Monday, Dec. 1, 2008 | 2 a.m.
Beyond the Sun
The financial gasping and wheezing that has accompanied the Las Vegas Marathon in recent years suggest a problem that Nevada runners and fans would rather not consider as they approach Sunday’s annual race.
Maybe a marathon just won’t work here.
After all, the company that runs the marathon, Devine Racing, needed to sell the Los Angeles Marathon for an amount reported to be at least $10 million to dig out of a financial hole.
Devine Racing did not pay the winner of last year’s Las Vegas race his $24,000 prize money for eight months. The year before, the winner didn’t receive his check for nearly a year. Devine also owed hundreds of thousands of dollars to dozens of vendors and agencies, including nearly $10,000 to the Nevada Highway Patrol.
Given that history, the question becomes: Was the problem Devine Racing, or was it the idea of holding a big-time marathon in Las Vegas?
Here are a few indicators.
As bad as Devine’s performance has been, the company did succeed in expanding the race after taking it over in 2005, suggesting it has greater potential.
Before Devine, the marathon was run by a local group, drawing 5,500 runners in 2004. Last year, 17,000 runners participated and 15,000 are registered for Sunday.
Devine will not manage the race after this year. A company that operates successful marathons across the country is taking over. San Diego-based Competitor Group Inc. thinks it can eventually draw as many as 30,000 runners to the course, with its starting line on the Strip.
The 2009 race will be renamed the Rock ’n’ Roll Las Vegas Marathon, joining a lineup of nine marathons the Competitor Group will hold next year across the country.
In those races, the company features unique courses — near the Alamo in San Antonio, through Music Row in Nashville and along the ocean in Virginia Beach — coupled with rock bands lining the roads and big concerts at the end.
Peter Englehart, chief executive officer of the Competitor Group, acknowledged the formula will need some tinkering in the next year for it to work in Las Vegas.
“We usually do a big headliner rock concert,” Englehart said. “But in Las Vegas there’s concerts every night.”
Not to mention the Cirque shows, the comedians, the magicians and the ever-present allure of the casinos.
Competitor Group’s record gives the Las Vegas running community good reason for hope.
The Rock ’n’ Roll Marathon in Arizona and an event in Nashville each drew 31,000 runners this year. In June, 22,000 runners competed in the Rock ’n’ Roll Marathon in San Diego.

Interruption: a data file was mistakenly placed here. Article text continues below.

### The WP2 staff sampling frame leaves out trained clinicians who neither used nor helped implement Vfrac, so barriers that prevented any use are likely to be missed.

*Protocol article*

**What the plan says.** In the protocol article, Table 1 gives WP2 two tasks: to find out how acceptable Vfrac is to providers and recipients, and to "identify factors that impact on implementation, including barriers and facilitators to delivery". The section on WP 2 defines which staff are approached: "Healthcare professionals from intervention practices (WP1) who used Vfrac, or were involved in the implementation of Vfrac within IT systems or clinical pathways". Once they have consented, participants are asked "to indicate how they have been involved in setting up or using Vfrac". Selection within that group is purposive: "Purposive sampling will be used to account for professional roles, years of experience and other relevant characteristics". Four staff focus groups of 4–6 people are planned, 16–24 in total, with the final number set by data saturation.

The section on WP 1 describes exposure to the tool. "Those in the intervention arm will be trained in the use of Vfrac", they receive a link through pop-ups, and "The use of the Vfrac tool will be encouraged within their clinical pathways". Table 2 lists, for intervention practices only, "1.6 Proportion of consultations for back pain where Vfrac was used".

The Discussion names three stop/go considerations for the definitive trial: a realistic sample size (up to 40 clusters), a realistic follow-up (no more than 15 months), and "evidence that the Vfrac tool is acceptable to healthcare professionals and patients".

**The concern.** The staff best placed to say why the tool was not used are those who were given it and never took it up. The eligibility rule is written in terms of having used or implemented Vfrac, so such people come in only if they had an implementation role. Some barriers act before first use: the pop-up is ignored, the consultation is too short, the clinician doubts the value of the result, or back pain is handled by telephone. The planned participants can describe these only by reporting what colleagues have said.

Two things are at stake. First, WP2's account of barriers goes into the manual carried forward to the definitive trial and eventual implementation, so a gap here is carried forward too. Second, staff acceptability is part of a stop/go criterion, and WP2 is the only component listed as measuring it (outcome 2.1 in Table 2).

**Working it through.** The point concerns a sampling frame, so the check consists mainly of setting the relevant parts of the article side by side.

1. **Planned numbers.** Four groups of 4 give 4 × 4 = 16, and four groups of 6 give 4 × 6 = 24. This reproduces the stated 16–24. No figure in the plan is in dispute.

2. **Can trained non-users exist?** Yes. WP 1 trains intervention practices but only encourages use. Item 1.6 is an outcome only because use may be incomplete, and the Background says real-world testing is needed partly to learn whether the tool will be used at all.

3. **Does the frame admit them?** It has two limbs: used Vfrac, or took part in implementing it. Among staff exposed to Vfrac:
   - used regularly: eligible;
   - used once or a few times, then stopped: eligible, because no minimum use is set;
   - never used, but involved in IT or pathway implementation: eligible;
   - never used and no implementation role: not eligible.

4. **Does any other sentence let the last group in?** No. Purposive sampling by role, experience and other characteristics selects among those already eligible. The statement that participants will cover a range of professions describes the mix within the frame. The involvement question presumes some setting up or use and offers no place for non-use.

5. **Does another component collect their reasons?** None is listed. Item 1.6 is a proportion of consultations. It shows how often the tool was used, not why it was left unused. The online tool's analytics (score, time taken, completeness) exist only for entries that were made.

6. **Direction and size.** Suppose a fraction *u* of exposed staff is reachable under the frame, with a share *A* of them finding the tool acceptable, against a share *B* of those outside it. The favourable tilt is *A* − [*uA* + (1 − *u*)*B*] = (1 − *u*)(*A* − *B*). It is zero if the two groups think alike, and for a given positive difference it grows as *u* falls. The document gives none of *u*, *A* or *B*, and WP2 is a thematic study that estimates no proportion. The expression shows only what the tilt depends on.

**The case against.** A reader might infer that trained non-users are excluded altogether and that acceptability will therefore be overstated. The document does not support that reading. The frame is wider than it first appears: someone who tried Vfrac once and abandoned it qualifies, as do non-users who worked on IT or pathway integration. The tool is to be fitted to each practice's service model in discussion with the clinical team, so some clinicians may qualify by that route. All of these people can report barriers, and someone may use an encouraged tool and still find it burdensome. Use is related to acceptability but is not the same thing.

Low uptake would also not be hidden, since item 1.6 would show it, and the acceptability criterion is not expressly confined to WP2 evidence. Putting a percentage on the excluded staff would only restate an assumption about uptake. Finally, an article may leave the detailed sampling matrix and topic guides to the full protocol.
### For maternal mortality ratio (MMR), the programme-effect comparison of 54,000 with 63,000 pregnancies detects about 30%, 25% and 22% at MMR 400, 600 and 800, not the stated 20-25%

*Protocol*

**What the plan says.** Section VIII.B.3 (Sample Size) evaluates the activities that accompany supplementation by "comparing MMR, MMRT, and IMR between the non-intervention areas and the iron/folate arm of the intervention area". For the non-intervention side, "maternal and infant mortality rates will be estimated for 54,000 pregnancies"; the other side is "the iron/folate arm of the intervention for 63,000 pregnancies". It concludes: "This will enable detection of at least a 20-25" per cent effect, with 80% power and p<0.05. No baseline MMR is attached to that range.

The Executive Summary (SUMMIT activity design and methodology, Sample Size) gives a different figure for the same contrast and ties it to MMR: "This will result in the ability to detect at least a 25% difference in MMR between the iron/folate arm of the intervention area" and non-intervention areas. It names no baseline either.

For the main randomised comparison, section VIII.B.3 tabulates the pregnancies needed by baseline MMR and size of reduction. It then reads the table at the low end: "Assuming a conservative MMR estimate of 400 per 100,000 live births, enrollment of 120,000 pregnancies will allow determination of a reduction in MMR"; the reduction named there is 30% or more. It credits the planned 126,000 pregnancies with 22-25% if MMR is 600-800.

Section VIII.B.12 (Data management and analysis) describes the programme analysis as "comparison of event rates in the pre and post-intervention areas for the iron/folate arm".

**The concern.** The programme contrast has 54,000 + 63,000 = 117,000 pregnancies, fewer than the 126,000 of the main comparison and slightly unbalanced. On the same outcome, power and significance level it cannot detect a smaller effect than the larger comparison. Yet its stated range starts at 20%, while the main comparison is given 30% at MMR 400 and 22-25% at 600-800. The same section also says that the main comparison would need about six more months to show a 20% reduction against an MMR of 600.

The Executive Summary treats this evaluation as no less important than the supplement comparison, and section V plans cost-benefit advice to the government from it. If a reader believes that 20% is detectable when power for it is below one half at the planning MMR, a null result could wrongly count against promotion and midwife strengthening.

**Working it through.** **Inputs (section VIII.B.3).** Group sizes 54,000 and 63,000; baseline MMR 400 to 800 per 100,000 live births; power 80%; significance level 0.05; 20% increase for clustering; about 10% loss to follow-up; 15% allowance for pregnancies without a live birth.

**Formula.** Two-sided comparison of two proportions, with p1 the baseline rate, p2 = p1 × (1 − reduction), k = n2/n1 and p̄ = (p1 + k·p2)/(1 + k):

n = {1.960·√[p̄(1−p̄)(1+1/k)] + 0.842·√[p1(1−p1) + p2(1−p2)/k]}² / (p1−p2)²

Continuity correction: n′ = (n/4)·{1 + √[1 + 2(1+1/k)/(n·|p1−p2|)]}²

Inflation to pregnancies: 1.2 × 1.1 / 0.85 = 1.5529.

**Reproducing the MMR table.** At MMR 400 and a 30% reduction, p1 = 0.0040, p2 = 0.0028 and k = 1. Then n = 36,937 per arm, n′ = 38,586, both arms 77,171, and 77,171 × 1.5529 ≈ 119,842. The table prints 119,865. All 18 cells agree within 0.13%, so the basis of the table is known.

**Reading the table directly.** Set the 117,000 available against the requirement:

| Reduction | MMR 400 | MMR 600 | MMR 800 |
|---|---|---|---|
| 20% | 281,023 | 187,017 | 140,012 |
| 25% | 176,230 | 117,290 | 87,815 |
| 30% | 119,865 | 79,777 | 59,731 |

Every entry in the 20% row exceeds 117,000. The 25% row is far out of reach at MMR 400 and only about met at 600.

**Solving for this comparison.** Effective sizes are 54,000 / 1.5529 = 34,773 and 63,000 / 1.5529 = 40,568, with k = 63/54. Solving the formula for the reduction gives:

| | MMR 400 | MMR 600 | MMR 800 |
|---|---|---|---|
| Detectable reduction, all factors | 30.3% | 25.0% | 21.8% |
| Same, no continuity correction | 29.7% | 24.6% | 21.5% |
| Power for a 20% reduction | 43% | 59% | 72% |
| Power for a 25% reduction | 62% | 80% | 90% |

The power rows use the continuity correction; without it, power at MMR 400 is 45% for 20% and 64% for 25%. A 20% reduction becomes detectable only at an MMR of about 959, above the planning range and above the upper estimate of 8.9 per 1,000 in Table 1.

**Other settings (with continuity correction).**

Last month the company’s first event in San Antonio drew 30,000 runners, thought to be U.S. record for inaugural road races to be held annually.
Englehart and others with the Competitor Group say they can leverage their reputation and use marketing to draw marathoners to Las Vegas.
Amby Burfoot, editor at large of Runner’s World magazine, called the group “the best in the game.”
Burfoot said the Rock ’n’ Roll marathons are typically smoothly run, entertaining and can be used as qualifying races for serious runners trying to get into the Boston Marathon and other prestigious races. Rich Benyo, editor of Marathon & Beyond, said Competitor Group’s marathons “are well-organized, they have reasonable financial backing, and by integrating Las Vegas into their stable of well-run races, the fabled ‘next level’ should be a distinct possibility.”
The “next level” means more runners, more publicity and earning the respect of runners who travel around the country to run 26.2 miles in unique settings.
“After the top three to five races, you have this secondary level of races,” said Burfoot, who won the 1968 Boston Marathon and ran the race again this year. “I think that’s where Las Vegas wants to put itself. The sky is the limit because Las Vegas is Las Vegas.”
Seventy-eight percent of the people who ran the Las Vegas race last year came from out of town and Competitor Group is working on a marketing strategy to lure even more runners to Las Vegas.
Typically, between 50 percent and 70 percent of Rock ’n’ Roll marathon runners don’t live in the host city, Englehart said.
That figure would likely be higher in Las Vegas, given its smaller local market and attraction to tourists.
The attractions of Las Vegas can make a race compelling not only for the athletes, but for family and friends coming to town to show support.
“They are looking for an experience that will give them the ability to travel and something their spouses can appreciate,” said Jeff Calloway, a longtime marathon coach, former Olympian and a columnist for Runner’s World. “It’s a package that makes it fun.”
Englehart is banking on the idea that his company’s blueprint will work in Las Vegas. “Our formula involves long weekends, traveling to places with flat terrain and combining entertainment,” Englehart says.
That formula might or might not work in Las Vegas. The answer will come next year.